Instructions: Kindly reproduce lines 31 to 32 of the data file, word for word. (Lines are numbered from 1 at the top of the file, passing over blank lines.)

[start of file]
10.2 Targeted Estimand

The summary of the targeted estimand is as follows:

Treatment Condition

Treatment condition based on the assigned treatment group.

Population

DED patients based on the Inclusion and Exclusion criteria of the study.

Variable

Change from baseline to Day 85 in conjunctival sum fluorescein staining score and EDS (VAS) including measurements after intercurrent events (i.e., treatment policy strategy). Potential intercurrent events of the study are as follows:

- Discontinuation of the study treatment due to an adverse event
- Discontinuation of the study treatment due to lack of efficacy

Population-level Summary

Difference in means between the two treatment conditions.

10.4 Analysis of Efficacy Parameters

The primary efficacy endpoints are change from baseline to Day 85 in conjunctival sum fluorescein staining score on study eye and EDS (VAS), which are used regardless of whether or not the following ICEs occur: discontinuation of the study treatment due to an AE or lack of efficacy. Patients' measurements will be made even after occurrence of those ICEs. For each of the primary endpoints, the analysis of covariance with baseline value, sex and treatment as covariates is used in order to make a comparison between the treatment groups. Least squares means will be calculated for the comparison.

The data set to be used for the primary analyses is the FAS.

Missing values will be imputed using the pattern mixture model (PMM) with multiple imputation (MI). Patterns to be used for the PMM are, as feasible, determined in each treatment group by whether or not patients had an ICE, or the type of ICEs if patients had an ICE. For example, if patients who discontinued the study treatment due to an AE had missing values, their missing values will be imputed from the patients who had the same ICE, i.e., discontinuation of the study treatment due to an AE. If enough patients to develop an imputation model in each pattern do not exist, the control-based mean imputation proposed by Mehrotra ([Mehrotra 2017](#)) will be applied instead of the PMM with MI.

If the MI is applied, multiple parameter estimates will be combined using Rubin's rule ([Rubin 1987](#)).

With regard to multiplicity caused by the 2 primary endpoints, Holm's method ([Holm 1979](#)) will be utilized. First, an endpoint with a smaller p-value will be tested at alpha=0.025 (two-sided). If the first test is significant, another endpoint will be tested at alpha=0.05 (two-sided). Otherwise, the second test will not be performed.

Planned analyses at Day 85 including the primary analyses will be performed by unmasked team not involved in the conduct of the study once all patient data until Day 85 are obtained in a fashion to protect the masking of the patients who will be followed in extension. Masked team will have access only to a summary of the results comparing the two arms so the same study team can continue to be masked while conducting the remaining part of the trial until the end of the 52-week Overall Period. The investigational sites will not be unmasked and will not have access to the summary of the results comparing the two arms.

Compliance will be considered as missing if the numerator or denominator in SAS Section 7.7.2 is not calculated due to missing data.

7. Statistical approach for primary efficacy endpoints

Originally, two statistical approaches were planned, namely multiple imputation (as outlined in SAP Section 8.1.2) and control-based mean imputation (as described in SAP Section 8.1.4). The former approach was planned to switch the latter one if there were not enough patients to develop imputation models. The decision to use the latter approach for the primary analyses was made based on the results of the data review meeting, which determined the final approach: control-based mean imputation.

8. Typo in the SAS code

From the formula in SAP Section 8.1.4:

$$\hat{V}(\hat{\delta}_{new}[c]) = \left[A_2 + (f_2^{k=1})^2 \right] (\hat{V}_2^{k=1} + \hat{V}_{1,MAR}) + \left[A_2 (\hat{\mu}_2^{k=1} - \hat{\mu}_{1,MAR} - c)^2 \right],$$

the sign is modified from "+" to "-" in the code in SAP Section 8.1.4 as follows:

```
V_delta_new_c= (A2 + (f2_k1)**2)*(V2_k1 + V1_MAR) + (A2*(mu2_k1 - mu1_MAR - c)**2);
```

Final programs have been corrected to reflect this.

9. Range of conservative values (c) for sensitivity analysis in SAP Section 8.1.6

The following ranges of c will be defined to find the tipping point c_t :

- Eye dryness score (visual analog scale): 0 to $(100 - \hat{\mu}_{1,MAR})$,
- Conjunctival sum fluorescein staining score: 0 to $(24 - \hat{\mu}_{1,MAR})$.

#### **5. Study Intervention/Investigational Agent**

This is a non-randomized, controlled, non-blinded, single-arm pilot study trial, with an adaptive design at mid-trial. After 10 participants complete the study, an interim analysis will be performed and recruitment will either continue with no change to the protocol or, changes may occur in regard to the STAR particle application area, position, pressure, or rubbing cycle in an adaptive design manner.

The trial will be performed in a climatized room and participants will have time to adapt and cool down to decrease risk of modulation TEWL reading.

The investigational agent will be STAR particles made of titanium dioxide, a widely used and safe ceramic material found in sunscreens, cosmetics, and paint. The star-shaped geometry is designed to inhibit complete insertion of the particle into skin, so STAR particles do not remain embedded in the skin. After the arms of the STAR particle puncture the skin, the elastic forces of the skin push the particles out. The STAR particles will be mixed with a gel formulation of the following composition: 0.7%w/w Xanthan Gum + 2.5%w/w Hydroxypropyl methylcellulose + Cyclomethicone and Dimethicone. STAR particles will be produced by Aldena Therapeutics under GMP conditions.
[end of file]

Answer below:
9. Range of conservative values (c) for sensitivity analysis in SAP Section 8.1.6

The following ranges of c will be defined to find the tipping point c_t :